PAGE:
Heart Talk: The Science Of Love
Today I got thinking about that pathetic feeling…what are they calling it these days? Ah yes! Love. Just watching them breathe — their chest rising and falling dramatically, is a thrill. Sometimes just a smile or a wink is enough to make you dizzy! Gosh, it may be hopeless, but it is the best feeling in the whole wide world!
Heart talk aside, do we really understand love?
Of course we understand butterflies in the stomach, scarlet cheeks, sleepless nights, and the feeling of ecstasy and invincibility. But I ask again, do we really understand love, and the reason we feel the way we do (and trust me, Cupid has nothing to do with it)?
Falling in love actually causes our body to release a flood of feel-good chemicals, that trigger specific physical reactions. This internal cocktail of love is what is responsible for making our cheeks flush, our palms sweat, and our hearts race like nobody’s business.
Let’s dwell on it a little more, and figure out the science of love by understanding these culprit chemicals better…stage-wise.
Stage 1: Lust
This stage of love and is driven primarily by the sex hormones testosterone and oestrogen — in both men and women, causing copious desires.
Stage 2: Attraction
The initial stages of falling for someone somehow activate our stress response — increasing blood levels of adrenalin and cortisol. Adrenalin is the guilty party, which causes all the awkwardness experienced in the beginning — when you badly want to make a good impression, but all you’re doing is sweating, trying not to faint or throw up because of heart palpitations, and struggling to talk with your mouth gone dry.
Scientists discovered in a brain scan that newly-in-love couples have high levels of the neurotransmitter dopamine. This chemical stimulates the ‘desire and reward’ centre by triggering an intense rush of pleasure whenever you’re with your partner. It has the same effect on the brain as using cocaine!
This is one of love\’s most important chemicals. It may explain why, when you’re falling in love, your new lover keeps popping into your thoughts. It really explains our war between focusing on other things, and failing miserably and relentlessly. People experiencing new love show lower levels of serotonin than others, identical to patients in obsessive compulsive disorder cases.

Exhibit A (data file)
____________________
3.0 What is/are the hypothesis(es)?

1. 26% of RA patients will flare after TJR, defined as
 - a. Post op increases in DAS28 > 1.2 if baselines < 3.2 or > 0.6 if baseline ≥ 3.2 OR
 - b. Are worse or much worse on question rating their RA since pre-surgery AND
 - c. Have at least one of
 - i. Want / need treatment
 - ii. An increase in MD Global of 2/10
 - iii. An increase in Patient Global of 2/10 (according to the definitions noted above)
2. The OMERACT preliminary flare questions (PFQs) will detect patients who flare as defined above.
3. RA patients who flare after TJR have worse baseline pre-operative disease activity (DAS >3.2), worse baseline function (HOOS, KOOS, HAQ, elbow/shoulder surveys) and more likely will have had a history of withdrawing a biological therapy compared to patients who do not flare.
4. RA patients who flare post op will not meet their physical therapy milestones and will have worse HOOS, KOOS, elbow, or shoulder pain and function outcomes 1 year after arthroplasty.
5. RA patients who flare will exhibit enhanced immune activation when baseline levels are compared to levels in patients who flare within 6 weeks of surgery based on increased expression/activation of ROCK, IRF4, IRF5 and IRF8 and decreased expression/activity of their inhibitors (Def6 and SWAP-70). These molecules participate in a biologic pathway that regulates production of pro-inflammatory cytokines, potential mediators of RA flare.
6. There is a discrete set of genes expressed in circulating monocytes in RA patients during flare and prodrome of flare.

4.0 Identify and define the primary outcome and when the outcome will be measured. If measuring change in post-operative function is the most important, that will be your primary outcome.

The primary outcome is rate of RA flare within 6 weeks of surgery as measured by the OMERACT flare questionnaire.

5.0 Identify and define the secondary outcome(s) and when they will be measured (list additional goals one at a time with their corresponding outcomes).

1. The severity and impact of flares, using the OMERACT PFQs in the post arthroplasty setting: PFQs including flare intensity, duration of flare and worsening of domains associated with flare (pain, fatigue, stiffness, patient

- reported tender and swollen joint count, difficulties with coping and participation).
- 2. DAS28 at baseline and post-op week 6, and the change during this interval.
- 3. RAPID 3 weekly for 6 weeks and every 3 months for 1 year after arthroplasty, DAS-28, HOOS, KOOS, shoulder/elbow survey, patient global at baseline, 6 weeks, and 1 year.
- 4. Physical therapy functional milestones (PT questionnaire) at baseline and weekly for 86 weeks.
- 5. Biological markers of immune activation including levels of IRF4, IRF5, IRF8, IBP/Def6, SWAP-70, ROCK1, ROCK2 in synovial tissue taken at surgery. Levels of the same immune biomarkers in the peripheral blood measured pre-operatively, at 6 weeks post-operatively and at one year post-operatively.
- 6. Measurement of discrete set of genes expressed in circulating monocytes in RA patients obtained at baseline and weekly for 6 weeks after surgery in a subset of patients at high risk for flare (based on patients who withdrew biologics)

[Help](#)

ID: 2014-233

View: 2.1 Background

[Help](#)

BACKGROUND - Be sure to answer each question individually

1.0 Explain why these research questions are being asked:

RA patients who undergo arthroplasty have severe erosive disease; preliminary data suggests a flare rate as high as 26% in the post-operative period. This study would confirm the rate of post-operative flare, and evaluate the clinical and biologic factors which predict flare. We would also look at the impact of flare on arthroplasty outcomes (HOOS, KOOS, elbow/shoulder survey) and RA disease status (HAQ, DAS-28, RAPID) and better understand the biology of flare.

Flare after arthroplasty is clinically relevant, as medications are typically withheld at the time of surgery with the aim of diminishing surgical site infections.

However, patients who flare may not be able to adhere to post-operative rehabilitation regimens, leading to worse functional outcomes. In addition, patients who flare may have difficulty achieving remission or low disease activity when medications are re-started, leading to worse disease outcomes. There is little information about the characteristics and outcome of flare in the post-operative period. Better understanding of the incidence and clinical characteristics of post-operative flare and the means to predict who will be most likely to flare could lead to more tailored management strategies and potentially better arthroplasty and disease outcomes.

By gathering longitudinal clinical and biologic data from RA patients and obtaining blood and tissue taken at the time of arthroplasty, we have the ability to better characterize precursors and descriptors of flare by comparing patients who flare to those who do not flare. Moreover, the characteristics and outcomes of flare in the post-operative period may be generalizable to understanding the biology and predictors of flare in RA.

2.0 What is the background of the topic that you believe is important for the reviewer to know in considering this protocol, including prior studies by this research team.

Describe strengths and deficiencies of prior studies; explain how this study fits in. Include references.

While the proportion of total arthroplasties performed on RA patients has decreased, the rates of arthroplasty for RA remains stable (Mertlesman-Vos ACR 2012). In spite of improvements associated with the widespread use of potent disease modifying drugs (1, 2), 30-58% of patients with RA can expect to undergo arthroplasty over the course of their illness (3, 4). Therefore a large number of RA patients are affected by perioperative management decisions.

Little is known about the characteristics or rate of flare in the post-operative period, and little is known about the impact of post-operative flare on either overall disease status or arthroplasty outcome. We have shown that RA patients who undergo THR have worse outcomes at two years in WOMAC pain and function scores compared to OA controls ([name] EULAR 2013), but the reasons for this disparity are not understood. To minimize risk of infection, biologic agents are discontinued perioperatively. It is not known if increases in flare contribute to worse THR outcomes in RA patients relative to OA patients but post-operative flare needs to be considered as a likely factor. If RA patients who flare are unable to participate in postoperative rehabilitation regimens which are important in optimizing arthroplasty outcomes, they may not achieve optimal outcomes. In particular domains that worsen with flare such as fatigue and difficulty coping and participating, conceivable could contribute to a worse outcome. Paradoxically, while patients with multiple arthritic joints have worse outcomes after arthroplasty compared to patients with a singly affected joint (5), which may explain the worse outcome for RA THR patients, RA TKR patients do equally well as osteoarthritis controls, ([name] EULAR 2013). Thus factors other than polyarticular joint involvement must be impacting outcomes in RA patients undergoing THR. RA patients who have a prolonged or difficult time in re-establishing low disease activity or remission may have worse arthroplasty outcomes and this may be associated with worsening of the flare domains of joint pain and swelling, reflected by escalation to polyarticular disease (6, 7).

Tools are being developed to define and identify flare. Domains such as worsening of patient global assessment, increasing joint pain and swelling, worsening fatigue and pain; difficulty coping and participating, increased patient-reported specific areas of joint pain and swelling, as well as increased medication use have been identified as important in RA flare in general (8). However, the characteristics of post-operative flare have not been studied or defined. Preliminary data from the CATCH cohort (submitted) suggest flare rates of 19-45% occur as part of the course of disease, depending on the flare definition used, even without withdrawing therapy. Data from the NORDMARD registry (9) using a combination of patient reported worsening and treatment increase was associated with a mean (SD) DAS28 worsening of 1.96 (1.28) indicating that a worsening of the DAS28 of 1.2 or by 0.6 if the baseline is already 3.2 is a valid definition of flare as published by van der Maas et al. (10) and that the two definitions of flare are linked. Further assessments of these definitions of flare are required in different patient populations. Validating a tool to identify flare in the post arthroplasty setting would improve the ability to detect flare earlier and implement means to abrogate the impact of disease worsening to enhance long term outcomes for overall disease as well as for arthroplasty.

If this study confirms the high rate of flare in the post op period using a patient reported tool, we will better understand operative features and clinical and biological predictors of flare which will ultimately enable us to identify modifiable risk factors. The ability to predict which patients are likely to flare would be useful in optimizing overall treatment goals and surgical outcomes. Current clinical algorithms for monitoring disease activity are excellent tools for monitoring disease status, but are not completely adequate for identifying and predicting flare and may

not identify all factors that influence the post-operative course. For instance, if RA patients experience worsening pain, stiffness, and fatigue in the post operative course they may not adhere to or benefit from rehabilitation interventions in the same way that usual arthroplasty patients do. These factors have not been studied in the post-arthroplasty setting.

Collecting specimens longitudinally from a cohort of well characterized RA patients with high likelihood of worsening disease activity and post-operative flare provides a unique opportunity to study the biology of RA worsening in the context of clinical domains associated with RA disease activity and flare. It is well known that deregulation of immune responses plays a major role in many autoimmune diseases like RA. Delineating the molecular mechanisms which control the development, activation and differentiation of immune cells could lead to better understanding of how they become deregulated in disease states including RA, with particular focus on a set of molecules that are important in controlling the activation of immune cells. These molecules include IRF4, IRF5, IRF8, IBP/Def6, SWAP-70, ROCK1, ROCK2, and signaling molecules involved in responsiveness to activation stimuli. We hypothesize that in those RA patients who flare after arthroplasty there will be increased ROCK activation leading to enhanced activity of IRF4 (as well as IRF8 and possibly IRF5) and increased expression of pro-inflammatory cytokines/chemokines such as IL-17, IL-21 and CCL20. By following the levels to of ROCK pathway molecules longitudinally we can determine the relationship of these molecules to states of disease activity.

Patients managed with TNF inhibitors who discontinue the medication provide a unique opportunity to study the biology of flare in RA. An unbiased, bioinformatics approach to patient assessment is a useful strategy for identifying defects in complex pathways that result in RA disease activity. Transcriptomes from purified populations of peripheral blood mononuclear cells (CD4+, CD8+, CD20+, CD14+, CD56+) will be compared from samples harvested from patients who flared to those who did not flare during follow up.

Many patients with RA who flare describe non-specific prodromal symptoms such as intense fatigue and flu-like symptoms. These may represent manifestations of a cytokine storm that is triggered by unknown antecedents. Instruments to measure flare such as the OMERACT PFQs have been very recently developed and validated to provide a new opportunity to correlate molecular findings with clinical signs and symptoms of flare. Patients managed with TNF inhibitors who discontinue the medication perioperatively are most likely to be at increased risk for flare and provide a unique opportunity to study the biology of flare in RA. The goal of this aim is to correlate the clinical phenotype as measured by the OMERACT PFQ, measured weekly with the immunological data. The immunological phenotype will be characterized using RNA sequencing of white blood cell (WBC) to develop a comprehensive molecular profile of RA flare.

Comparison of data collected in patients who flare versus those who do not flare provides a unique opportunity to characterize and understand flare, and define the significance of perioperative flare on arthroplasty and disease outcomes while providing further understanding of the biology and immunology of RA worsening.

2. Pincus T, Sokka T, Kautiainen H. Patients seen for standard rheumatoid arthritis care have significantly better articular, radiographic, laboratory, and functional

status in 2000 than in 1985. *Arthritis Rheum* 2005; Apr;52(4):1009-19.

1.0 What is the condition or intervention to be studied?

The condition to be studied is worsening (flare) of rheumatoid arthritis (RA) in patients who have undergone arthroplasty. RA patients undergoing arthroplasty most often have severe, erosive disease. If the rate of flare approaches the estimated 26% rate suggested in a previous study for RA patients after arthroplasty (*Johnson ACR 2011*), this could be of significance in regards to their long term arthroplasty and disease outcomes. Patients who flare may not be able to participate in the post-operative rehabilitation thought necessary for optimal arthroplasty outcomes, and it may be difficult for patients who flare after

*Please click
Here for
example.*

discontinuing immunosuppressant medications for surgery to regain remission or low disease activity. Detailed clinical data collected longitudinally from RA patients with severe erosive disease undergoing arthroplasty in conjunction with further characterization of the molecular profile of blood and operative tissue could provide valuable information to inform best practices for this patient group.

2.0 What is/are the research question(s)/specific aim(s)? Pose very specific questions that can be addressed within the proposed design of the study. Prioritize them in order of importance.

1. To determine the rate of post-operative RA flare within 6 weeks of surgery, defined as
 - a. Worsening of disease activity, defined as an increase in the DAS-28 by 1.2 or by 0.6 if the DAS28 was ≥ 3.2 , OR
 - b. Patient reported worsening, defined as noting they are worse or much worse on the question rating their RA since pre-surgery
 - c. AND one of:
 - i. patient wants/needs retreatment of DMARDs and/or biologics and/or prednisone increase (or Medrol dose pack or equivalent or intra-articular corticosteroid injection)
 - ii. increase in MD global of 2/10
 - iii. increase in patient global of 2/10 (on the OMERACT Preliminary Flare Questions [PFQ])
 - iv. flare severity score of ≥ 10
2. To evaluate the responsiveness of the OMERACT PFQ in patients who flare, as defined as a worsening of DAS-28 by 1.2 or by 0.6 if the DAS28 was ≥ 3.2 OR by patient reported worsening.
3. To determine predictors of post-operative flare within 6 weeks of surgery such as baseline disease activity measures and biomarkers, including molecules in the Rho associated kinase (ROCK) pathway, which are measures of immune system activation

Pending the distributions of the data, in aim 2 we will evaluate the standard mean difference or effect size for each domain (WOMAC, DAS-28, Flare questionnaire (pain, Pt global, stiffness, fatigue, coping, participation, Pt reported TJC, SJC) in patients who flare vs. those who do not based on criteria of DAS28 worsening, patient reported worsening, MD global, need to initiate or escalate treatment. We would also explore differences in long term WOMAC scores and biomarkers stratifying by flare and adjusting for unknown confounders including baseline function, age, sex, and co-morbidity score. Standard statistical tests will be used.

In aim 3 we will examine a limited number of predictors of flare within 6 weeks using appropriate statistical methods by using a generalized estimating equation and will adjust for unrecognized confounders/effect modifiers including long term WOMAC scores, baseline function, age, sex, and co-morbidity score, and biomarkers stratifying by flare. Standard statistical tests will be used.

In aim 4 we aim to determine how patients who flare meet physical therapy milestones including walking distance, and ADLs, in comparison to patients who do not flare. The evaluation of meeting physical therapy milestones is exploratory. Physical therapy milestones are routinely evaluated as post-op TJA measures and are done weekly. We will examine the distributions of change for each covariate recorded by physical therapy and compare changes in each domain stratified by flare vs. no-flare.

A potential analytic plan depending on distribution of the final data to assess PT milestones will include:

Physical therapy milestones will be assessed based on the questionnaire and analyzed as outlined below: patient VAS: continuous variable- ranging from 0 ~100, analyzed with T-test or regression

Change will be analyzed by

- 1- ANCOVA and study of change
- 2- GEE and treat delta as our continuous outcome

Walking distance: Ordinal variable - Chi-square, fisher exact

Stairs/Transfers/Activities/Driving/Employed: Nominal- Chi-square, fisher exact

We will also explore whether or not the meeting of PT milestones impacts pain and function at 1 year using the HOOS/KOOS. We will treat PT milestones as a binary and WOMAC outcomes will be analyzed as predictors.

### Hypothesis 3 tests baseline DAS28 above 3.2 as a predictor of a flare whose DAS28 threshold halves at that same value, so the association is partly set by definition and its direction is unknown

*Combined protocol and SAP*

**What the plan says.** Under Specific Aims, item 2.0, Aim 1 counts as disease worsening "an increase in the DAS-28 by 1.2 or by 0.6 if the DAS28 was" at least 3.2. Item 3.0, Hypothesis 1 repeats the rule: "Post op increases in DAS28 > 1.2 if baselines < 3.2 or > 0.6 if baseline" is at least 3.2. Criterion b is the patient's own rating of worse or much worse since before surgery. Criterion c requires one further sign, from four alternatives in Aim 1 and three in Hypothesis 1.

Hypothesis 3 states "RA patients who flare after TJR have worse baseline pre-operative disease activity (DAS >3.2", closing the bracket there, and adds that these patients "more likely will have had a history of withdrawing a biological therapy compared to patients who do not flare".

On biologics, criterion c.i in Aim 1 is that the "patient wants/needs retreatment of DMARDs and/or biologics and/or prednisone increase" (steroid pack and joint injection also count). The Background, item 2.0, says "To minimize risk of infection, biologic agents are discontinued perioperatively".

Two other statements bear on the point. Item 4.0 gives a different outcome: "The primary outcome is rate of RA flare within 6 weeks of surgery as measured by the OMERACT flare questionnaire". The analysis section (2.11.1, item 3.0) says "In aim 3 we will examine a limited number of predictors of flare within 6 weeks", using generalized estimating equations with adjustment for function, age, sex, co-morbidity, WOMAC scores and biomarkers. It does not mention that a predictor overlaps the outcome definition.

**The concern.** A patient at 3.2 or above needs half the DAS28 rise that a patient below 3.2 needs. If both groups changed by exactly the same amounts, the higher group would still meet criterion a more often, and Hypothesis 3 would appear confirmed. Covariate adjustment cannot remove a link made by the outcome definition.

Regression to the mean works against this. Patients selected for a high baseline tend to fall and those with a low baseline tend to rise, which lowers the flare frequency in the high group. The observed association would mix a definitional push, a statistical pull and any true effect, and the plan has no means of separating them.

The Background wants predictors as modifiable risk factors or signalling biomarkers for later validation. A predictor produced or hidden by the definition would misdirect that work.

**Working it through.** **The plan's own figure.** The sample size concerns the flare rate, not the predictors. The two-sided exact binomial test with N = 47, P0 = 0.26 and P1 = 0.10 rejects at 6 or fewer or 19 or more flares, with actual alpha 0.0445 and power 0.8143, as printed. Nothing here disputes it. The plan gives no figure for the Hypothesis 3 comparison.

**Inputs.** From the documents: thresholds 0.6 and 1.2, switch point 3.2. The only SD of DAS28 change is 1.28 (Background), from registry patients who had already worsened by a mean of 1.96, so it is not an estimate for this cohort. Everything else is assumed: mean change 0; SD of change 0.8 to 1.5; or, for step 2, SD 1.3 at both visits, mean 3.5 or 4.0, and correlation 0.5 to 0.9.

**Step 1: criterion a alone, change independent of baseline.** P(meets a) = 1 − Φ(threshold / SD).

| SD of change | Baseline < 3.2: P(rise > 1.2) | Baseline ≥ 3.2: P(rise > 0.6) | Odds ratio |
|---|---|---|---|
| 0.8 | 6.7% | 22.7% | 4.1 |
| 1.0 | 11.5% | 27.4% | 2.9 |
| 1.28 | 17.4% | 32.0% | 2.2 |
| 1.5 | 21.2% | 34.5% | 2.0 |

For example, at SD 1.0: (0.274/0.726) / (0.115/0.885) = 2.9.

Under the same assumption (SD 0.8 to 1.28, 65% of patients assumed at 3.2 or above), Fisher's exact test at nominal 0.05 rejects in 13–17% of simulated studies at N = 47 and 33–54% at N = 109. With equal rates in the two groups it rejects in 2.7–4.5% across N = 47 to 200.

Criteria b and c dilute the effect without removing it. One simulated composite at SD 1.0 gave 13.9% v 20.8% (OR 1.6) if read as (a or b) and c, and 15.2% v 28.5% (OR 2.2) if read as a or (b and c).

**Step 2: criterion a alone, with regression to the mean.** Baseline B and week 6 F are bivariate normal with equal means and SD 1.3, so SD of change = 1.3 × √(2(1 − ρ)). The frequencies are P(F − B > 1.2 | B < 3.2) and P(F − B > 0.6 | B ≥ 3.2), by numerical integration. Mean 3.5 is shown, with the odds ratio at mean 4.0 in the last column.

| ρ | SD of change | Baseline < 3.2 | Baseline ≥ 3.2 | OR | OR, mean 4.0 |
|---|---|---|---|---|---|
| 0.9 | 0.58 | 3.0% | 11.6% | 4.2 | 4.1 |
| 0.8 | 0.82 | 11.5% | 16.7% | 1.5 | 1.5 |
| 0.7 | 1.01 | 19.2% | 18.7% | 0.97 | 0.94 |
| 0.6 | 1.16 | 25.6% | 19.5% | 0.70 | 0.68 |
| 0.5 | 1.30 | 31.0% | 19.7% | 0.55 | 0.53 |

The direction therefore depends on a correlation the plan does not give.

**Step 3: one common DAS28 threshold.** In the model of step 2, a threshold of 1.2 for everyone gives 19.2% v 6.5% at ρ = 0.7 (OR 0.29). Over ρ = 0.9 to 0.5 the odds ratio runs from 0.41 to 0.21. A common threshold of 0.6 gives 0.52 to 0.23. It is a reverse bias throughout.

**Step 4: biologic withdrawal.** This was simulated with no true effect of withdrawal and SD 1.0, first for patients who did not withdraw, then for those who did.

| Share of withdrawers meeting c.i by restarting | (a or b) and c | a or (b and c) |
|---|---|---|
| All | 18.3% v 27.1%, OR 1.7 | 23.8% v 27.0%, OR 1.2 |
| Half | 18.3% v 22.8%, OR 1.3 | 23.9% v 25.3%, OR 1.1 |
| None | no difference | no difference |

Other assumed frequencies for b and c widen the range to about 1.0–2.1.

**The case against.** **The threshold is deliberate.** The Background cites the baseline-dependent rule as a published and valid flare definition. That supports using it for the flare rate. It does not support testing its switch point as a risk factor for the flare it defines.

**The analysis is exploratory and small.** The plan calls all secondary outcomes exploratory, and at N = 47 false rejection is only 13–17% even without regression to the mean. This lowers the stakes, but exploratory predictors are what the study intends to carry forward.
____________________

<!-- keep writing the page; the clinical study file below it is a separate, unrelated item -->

No wonder. I knew I wasn’t losing it.
Stage 3: Attachment
Oxytocin is a powerful hormone released during orgasm, that deepens feelings of attachment, and makes couples feel much closer to one another. The more sex a couple has, the deeper their bond becomes. And it isn’t just restricted to sex, it is released when people snuggle up/cuddle, or simply bond socially; in fact, even playing with your dog or getting a head massage causes an oxytocin surge.
Another important hormone for long-term commitment is released after sex. Its potential role in long-term relationships, however, is that it creates devotion and dedication towards the partner, and thus establishes stability.
Endorphins overrun your body by this time, creating an overall sense of well-being and security, that is conducive to a lasting relationship. Animals and humans are programmed to secrete endorphins in situations of social comfort, which helps them feel less anxious, and provides a sense of well-being. Attachment, in the form of a human chemical bond, is controlled internally by the release of endorphins in the brain.
Some doctors caution that these physical responses to love may also work to our disadvantage. \’Love is blind\’ is a valid scientific notion, because we tend to idolise our partner and see only the things that we want to see in the early stages of the relationship, because of these hormones. Outsiders may have a much more objective and rational perspective than the two people involved, but who listens to them!
All I can say is, whoever called love a silly business clearly didn’t know a thing!